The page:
Although we don’t know exactly what causes rheumatoid arthritis, many experts feel that a person with RA could be genetically predisposed to react to a triggering event (such as an infection) that starts the chronic inflammation. If you’re worried that you might be susceptible to rheumatoid arthritis, this blog explains what might put you at risk, and also lists a number of treatment options you should know about.

How does rheumatoid arthritis affect your body?

If the chronic inflammation caused by rheumatoid arthritis goes unchecked, it can damage the body’s cartilage, the elastic tissue that covers the ends of bones in a joint, as well as the bones themselves. Over time, people with rheumatoid arthritis can actually lose cartilage. Their joints can then become loose, unstable, painful, lose their mobility and become deformed. This kind of joint damage cannot be reversed.

The joints most commonly affected by rheumatoid arthritis are in the hands, feet, wrists, elbows, knees and ankles. Unfortunately, if one knee or hand is affected, usually the other one is too. RA can also damage the skin, eyes, lungs, heart, blood and nerves. Because it can affect whole systems of the body, such as the cardiovascular or respiratory system, RA is called a systemic, or entire body, disease.

Who is most commonly affected by rheumatoid arthritis?

  • Nearly three times as many women have the disease as men.
  • In women, RA most commonly begins between ages 30 and 60.
  • RA tends to improve with pregnancy but it may get worse after the baby is born.
  • In men, RA tends to occur later in life.
  • Having a family member with RA increases the odds of having RA. However, the majority of people with RA have no family history of the disease.

Symptoms to look out for that might indicate you’re developing RA

  • Joint pain, tenderness, swelling or stiffness for six weeks or longer
  • Morning stiffness for 30 minutes or longer
  • More than one joint is affected
  • Small joints (wrists, certain joints of the hands and feet) are affected
  • The same joints on both sides of the body are affected
  • Misshapen finger joints.
  • Along with pain, many people experience fatigue, loss of appetite and a low-grade fever
  • The knee joint becomes tender, warm and swollen. Although knee osteoarthritis causes pain and stiffness, joint pain from RA of the knee is more severe.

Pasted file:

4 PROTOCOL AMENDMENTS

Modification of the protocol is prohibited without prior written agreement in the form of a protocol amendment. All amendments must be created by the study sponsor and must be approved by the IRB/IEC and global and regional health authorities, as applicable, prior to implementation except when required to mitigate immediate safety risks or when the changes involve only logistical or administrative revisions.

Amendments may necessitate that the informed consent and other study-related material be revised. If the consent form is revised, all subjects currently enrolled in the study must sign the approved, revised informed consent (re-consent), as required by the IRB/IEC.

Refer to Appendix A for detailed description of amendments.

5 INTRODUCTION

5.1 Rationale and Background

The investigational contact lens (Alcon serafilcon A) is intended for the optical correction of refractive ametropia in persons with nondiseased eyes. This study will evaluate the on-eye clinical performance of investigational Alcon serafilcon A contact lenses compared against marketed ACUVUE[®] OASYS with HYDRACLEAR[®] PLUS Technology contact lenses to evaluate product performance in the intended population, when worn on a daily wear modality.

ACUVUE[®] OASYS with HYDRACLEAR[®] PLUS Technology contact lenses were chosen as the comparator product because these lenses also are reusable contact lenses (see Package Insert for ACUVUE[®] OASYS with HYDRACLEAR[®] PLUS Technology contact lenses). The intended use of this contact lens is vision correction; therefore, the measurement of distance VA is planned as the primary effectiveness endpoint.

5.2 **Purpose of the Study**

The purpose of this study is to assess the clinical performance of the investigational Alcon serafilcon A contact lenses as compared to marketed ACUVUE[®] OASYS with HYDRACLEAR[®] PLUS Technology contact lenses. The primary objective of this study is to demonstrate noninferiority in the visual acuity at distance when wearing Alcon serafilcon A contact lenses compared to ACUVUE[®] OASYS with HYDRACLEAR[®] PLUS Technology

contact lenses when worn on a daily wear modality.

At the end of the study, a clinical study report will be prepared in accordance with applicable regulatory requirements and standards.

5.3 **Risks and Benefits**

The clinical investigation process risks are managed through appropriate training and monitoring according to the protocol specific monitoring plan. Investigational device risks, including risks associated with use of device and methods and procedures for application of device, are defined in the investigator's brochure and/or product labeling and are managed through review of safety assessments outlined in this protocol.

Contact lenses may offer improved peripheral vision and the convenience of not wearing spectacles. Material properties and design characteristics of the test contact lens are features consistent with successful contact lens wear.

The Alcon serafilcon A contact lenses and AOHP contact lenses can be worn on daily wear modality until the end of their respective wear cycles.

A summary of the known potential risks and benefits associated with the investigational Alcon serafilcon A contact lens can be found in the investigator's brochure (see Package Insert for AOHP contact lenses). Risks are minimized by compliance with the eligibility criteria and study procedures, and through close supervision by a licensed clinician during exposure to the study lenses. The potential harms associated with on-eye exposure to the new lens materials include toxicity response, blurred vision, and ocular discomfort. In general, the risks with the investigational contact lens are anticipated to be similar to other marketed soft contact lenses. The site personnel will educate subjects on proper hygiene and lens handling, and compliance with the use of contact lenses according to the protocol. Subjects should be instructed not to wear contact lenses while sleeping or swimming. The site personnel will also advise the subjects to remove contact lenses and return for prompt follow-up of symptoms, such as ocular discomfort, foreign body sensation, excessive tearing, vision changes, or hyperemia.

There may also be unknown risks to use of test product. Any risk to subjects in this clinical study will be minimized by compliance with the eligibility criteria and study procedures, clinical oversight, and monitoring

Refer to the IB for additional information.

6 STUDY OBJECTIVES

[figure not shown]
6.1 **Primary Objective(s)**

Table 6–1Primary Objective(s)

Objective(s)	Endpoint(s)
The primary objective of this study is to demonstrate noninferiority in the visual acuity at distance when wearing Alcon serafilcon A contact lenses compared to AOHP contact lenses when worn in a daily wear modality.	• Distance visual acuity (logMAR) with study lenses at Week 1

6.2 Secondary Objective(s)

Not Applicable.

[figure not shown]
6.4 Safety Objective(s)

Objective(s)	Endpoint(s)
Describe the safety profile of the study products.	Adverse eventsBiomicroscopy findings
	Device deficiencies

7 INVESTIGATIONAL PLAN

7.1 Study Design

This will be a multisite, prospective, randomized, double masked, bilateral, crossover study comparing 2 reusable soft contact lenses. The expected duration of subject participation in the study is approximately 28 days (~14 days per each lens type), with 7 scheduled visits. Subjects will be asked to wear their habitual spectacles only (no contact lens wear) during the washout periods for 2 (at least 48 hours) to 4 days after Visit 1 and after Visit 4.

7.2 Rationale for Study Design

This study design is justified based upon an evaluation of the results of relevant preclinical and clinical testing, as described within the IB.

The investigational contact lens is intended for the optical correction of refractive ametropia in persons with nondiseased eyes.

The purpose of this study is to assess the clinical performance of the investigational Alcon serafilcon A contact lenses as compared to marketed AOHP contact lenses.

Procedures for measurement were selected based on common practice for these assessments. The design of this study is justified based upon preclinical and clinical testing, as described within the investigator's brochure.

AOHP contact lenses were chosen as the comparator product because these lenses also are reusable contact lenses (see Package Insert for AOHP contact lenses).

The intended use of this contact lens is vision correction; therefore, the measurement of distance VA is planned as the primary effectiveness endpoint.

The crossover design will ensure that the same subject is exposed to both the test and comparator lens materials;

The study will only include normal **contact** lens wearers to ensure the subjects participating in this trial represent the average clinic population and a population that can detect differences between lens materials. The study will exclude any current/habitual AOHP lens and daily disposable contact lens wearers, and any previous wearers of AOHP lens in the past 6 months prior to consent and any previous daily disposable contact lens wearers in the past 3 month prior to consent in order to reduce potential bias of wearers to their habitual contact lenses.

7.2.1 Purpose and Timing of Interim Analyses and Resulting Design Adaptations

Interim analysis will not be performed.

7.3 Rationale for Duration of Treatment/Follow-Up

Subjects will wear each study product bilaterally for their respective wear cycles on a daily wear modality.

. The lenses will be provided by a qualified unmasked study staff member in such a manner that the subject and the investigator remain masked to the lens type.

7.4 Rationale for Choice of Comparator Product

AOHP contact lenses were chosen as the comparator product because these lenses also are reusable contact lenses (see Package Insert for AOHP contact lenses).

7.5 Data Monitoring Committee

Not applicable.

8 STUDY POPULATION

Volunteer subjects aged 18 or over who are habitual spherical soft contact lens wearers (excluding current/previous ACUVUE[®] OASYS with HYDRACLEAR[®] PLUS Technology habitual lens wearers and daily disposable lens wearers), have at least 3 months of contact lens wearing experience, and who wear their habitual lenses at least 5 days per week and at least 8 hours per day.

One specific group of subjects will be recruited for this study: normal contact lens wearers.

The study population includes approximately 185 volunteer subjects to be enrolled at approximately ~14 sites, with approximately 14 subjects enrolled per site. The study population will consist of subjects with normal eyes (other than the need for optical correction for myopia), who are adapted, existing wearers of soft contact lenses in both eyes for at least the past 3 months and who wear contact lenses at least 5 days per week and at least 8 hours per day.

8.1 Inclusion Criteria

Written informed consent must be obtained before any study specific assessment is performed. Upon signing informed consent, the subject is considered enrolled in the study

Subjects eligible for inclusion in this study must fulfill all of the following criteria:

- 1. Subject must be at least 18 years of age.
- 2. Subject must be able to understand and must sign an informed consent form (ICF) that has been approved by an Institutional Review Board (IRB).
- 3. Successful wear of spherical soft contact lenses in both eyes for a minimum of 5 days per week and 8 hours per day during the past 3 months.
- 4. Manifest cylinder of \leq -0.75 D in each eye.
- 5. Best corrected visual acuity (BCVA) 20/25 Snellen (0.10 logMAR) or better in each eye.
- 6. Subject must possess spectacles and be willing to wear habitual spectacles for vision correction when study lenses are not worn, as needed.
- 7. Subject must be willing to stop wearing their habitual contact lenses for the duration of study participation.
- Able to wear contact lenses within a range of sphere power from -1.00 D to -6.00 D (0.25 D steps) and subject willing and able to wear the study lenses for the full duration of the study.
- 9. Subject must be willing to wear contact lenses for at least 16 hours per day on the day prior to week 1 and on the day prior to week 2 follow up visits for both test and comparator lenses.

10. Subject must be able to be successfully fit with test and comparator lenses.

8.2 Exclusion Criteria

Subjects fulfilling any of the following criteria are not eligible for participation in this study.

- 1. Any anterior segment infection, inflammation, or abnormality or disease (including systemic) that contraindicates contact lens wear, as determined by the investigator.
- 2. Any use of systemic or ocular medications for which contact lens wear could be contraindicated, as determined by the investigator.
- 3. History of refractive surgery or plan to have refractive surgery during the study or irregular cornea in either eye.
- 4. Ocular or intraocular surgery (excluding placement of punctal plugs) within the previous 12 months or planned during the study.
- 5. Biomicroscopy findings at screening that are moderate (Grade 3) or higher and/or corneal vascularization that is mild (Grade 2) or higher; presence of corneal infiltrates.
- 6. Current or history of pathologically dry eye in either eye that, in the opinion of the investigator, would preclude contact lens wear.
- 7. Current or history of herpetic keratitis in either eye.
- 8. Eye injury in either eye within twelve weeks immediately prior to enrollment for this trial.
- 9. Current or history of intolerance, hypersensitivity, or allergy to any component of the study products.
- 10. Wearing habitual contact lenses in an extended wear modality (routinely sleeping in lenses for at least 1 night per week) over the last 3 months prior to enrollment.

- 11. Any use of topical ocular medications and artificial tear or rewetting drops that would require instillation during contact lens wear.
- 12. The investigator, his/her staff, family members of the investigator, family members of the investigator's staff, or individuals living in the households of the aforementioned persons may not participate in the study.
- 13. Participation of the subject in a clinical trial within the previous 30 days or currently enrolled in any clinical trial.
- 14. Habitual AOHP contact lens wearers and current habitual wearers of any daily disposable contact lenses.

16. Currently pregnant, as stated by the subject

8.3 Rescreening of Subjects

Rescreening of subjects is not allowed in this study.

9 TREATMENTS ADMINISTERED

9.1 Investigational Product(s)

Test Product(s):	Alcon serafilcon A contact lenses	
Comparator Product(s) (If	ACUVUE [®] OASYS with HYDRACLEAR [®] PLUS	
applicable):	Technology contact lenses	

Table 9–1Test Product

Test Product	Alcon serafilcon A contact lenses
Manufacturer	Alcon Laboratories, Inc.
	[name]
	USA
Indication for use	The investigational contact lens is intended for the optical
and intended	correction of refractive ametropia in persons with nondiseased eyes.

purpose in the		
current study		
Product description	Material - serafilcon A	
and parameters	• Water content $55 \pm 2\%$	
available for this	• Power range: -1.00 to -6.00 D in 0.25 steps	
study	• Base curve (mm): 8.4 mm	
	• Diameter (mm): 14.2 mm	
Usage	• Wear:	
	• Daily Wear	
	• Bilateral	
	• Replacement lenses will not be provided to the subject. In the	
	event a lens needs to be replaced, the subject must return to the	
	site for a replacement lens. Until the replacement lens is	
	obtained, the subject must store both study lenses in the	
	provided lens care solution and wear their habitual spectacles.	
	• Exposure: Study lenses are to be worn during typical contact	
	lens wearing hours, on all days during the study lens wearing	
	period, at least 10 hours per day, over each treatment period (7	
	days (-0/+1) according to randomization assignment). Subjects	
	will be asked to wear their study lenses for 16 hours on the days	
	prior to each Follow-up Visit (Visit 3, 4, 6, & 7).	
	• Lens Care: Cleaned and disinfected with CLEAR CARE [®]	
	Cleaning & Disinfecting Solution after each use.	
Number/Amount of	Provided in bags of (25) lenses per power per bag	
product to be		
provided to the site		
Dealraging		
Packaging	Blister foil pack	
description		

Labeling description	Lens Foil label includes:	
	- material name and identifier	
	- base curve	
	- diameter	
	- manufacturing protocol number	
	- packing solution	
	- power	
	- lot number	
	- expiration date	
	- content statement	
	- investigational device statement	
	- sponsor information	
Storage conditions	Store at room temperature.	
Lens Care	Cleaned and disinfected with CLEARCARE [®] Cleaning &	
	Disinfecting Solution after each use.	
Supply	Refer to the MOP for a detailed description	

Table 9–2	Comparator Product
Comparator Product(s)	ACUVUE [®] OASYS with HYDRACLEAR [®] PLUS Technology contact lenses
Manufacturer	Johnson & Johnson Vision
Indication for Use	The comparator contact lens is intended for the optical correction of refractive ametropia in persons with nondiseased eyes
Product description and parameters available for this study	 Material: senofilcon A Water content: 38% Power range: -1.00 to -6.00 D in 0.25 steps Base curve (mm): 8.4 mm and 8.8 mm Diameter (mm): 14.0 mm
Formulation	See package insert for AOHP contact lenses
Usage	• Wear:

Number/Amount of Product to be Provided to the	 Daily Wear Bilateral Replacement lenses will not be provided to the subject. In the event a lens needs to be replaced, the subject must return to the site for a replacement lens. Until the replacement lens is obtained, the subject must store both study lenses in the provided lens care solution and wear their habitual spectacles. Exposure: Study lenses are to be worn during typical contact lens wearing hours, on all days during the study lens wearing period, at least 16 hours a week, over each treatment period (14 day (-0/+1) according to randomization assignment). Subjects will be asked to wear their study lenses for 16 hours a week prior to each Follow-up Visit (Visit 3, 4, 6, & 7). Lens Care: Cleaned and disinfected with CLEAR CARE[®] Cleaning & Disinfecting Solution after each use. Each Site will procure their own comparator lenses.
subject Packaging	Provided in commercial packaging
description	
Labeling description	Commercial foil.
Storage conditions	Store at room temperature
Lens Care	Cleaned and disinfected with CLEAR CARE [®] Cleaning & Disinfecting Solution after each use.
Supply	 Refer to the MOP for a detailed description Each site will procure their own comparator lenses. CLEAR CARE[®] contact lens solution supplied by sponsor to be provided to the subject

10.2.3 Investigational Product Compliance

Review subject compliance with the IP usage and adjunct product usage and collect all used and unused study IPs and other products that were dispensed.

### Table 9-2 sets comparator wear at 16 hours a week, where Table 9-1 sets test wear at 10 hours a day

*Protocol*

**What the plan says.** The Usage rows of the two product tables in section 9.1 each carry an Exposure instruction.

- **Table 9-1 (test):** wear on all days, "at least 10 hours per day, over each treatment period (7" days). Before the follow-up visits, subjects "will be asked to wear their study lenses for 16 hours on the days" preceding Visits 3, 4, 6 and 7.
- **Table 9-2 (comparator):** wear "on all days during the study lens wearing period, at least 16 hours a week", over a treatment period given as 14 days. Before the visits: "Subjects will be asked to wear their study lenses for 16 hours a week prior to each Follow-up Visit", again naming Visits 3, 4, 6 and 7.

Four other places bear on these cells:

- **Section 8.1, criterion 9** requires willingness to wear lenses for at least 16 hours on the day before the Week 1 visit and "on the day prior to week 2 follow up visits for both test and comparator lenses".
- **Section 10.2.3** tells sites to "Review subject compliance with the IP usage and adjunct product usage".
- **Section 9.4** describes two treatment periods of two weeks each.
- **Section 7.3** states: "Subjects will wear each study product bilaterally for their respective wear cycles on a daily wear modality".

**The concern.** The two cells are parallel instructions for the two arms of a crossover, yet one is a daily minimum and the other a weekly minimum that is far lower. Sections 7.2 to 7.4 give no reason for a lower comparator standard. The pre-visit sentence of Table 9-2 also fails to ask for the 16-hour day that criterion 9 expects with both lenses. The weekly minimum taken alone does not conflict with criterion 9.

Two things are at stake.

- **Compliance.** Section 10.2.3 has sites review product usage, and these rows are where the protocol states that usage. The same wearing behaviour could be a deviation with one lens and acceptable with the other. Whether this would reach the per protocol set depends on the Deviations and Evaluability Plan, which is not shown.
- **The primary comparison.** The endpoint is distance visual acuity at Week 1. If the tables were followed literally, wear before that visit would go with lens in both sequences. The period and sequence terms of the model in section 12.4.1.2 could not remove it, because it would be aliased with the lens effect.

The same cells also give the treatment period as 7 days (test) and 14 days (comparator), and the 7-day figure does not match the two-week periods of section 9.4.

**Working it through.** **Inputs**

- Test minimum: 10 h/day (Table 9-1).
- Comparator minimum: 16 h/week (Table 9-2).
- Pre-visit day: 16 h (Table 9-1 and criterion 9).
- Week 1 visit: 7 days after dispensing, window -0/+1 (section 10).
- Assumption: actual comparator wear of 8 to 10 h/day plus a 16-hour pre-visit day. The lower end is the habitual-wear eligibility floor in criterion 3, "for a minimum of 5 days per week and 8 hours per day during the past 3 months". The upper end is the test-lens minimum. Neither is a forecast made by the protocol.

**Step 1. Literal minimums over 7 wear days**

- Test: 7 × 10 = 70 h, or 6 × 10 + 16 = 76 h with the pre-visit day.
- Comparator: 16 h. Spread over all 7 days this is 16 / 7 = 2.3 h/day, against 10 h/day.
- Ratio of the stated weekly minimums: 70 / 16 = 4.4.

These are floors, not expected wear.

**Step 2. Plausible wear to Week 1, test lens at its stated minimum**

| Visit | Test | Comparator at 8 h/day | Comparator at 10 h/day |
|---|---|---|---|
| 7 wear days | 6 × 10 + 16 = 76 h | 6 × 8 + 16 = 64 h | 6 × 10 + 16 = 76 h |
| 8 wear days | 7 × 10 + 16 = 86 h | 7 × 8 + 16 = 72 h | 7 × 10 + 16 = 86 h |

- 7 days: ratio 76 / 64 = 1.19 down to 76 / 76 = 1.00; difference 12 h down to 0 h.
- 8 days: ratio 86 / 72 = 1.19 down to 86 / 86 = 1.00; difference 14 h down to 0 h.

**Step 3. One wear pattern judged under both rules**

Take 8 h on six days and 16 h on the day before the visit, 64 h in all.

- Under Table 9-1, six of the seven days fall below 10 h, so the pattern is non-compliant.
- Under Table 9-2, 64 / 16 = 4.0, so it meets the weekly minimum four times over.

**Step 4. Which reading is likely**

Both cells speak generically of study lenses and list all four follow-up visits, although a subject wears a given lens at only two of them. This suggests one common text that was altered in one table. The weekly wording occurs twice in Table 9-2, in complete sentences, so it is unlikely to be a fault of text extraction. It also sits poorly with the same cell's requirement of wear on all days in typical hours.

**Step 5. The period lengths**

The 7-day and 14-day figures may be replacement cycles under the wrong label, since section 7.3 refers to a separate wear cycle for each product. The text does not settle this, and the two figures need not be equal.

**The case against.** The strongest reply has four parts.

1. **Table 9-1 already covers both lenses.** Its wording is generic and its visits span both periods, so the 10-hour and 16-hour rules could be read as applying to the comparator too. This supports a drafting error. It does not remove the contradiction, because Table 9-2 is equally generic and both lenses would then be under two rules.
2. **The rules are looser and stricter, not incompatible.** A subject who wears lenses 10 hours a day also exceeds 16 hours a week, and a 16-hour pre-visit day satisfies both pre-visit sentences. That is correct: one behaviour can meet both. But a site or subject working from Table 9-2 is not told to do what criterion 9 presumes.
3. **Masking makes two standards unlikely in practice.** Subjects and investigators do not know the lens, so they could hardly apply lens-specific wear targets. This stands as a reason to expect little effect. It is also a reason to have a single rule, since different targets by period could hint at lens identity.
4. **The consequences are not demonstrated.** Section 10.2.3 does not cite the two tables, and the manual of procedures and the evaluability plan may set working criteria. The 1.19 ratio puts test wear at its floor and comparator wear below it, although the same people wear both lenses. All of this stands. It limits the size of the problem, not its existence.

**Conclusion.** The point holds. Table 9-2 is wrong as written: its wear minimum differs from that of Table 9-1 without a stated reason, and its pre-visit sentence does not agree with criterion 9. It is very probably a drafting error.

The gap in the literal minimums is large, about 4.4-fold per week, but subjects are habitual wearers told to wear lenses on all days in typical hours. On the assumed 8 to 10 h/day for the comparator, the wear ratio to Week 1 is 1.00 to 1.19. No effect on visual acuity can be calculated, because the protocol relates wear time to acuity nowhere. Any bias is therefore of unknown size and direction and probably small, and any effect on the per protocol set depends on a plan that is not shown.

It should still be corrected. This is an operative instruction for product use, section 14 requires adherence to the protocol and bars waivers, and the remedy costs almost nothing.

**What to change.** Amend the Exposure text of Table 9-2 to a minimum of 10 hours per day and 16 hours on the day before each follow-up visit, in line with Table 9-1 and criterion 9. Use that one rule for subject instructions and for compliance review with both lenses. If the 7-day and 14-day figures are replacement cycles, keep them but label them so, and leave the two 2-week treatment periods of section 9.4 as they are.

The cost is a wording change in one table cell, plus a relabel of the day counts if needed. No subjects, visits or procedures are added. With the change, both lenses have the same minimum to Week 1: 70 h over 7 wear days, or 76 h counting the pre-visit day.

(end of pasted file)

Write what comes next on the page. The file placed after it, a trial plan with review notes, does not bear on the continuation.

7 signs that you may be at high risk of developing rheumatoid arthritis

  1. Three or more affected joints
  2. High baseline level of systemic inflammation. Simple blood tests for erythrocyte sedimentation rate (ESR or “sed rate”) and/or C-reactive protein (CRP) measure body-wide inflammation.
  3. Evidence of bone erosion on X-rays.
  4. Immune system proteins in your blood, such as rheumatoid factor (RF) or anti-cyclic citrullinated peptides (anti-CCP) antibodies.
  5. Difficulty climbing stairs, dressing and performing other activities of daily living.
  6. Rheumatoid nodules (lumps of tissue) under the skin on the elbows and fingers.
  7. One or more conditions related to RA. Having one or more of these arthritis-related conditions signals rheumatoid arthritis:
  • vasculitis (blood vessel inflammation)
  • Felty’s syndrome (enlarged spleen and very low white blood cell count)
  • Sjögren’s syndrome (poor function of the glands that produce tears and saliva)

Recommended treatments for rheumatoid arthritis

For my patients with rheumatoid arthritis, I first evaluate the severity of their condition. Based on my findings, I then create a detailed treatment plan, including:

  • Medications (some for pain and others to slow or stop the disease)
  • Rest
  • Exercise
  • Splints and special arthritis aids to take pressure off of painful joints
  • Managing stress
  • Avoiding foods that trigger inflammation
  • Eating foods that curb inflammation, such as omega-3 fatty acids found in fish and flax oil
  • Regular medical checkups
  • Physical therapy
  • Surgery if joints are severely damaged, sometimes including joint replacement surgery

To learn more

An excellent resource for finding out more about rheumatoid arthritis, and arthritis in general, is The Arthritis Foundation.

Concerned that you’re at risk of developing rheumatoid arthritis? Come see us.

If you have rheumatoid arthritis or are worried that you may be developing it, and would like advice and guidance about managing this chronic disease, please make an appointment with Westchester Health, member of Northwell Health Physician Partners to see one of our rheumatologists. We’ll examine you, evaluate your condition and symptoms, and together, decide on the best course of treatment going forward. Whenever, wherever you need us, we’re here for you.